Just to make things clear, most political reporters are morons, nearly as bad as sports reporters. Mostly ugly cheerleaders for their side, rather than analysts. Uninteresting.
how to analyze polls:
Who ever is ahead in the polls at the time of election is extremely likely to win. Talk about how Candidate X would have a ‘difficult path to 270 electoral votes’ when he’s up 2 points (for example), is pretty much horseshit. There are second-order considerations: you get more oomph per voter when the voter is in a small state, and you also want your votes distributed fairly evenly, so that you win states giving you a majority of electoral votes by a little rather than winning states giving you a minority of electoral votes by huge margins. Not that a candidate can do much about this, of course.
When you hear someone say that it’s really 50 state contests [ more if you think about Maine and Nebraska] , so you should pay attention to the state polls, not the national polls: also horseshit. In some sense, it is true – but when your national polls go up, so do your state polls – almost all of them, in practice. On election day, or just before, you want to consider national polls rather than state polls, because they are almost always more recent, therefore more accurate.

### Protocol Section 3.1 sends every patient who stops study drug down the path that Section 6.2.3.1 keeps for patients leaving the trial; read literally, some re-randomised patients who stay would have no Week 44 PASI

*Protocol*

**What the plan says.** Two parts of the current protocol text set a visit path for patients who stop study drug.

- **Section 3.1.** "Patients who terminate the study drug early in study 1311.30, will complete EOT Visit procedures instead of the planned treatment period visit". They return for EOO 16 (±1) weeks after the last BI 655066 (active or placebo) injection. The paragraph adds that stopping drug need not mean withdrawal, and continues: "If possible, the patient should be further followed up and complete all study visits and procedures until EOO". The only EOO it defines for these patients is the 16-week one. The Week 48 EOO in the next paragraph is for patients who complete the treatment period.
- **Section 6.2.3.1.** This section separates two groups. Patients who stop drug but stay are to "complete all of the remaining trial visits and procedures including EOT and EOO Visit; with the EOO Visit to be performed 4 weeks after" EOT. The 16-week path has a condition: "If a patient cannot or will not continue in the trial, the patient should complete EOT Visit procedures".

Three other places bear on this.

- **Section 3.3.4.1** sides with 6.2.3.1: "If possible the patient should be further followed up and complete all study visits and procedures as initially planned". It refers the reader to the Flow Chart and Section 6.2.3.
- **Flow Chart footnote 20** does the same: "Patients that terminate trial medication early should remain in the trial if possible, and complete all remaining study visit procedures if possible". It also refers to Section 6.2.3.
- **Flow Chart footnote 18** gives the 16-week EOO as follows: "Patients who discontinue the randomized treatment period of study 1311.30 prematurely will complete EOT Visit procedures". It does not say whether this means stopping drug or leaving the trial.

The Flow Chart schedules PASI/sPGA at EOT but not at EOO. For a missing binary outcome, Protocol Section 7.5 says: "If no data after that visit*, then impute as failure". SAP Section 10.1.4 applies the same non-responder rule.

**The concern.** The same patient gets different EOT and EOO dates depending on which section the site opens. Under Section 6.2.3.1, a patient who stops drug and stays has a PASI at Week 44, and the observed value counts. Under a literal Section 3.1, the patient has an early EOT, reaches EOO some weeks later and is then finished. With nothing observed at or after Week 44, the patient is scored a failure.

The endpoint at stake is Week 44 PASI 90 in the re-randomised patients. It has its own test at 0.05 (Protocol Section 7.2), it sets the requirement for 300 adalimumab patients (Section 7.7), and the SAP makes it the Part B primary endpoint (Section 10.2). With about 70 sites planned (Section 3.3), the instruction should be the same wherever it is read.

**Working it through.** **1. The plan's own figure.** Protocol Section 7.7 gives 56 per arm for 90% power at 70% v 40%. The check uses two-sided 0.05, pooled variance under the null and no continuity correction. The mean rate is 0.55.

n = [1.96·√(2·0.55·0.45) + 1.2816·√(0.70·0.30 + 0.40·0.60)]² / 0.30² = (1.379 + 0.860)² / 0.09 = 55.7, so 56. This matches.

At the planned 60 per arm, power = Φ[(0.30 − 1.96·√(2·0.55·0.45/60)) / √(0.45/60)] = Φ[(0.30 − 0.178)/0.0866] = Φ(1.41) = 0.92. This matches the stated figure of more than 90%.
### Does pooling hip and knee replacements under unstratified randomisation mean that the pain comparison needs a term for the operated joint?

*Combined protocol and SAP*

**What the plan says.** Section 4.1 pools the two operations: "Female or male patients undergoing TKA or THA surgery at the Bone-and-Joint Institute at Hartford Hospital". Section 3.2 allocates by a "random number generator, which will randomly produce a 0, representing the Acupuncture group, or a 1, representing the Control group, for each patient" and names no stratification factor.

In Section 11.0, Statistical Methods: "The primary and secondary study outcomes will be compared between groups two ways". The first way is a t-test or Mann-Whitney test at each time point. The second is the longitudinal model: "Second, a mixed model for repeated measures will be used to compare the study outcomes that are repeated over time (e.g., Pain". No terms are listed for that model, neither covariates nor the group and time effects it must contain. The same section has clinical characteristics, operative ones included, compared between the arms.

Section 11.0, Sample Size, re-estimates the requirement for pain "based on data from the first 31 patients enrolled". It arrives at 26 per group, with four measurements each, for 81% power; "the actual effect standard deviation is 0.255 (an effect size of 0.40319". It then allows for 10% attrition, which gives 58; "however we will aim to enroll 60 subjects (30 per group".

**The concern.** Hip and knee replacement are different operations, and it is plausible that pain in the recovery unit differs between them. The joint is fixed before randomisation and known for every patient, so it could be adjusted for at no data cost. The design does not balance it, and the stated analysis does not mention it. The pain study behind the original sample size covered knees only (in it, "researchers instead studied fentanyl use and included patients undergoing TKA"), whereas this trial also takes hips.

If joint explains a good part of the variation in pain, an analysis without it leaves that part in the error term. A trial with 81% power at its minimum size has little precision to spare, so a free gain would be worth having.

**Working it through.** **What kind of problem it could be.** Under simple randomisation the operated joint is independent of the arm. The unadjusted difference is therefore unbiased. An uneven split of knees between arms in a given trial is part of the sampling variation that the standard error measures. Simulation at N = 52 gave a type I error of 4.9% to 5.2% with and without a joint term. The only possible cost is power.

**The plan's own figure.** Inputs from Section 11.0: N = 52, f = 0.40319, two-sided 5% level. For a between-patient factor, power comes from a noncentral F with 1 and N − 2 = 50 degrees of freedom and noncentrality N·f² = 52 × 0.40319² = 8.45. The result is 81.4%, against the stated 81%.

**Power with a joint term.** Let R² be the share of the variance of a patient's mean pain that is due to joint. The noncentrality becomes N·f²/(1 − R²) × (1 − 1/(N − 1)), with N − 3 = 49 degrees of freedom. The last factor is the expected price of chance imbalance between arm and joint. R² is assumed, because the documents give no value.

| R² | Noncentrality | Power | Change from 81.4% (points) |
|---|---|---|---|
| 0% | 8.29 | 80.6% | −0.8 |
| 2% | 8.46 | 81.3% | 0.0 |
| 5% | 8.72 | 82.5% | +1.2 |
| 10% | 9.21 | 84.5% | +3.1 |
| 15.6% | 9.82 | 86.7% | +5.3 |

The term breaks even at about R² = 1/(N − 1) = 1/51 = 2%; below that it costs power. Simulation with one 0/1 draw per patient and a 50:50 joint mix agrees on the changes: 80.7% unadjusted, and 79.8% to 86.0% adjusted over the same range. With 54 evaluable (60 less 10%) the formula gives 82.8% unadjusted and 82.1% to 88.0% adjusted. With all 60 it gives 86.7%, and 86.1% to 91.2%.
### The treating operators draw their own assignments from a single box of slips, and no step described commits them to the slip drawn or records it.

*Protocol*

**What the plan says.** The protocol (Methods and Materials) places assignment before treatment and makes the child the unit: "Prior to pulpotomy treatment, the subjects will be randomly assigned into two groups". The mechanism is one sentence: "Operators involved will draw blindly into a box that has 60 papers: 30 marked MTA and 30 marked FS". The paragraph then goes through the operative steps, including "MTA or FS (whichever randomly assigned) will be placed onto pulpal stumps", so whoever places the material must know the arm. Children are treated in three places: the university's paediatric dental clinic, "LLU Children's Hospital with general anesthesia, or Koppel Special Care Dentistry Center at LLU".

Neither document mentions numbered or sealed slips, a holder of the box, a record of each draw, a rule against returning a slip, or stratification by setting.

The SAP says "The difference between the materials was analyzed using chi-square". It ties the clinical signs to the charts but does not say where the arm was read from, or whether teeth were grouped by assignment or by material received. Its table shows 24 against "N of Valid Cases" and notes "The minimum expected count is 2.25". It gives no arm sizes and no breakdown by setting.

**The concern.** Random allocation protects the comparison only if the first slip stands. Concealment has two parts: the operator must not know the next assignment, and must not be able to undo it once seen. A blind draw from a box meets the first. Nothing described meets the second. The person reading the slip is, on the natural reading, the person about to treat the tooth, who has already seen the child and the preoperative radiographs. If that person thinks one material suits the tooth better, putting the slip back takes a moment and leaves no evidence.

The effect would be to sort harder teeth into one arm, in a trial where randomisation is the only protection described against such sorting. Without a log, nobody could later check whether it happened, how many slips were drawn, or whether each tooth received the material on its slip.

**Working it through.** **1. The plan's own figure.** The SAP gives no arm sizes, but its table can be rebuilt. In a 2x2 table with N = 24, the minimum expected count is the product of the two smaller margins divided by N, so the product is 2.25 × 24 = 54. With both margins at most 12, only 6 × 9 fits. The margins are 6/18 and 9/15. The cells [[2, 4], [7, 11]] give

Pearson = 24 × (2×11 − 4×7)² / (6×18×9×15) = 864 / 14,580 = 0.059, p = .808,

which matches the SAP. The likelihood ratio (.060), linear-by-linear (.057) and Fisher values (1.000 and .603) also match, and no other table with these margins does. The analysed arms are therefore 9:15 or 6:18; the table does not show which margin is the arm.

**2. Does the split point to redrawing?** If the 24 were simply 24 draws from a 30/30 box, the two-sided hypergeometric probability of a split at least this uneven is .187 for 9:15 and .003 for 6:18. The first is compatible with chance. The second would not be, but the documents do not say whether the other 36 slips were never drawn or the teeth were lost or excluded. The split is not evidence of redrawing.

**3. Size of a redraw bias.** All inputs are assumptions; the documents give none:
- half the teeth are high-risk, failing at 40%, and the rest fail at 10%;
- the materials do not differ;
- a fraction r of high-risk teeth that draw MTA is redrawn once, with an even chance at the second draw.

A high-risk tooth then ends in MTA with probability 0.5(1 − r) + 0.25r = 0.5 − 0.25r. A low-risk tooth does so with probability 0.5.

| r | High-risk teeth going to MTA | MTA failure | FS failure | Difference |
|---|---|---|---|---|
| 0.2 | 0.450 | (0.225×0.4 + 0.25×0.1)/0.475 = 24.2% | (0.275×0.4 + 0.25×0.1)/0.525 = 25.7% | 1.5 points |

When should you trust an outlier poll, rather than the average: when you want to be wrong.
Money doesn’t help much. Political consultants will tell you that it does, but then they get 15% of ad buys.
A decent political reporter would actually go out and talk to people that aren’t exactly like him. Apparently this no longer happens.
All of these rules have exceptions – but if you understand those [rare] exceptions and can apply them, you’re paying too much attention to politics.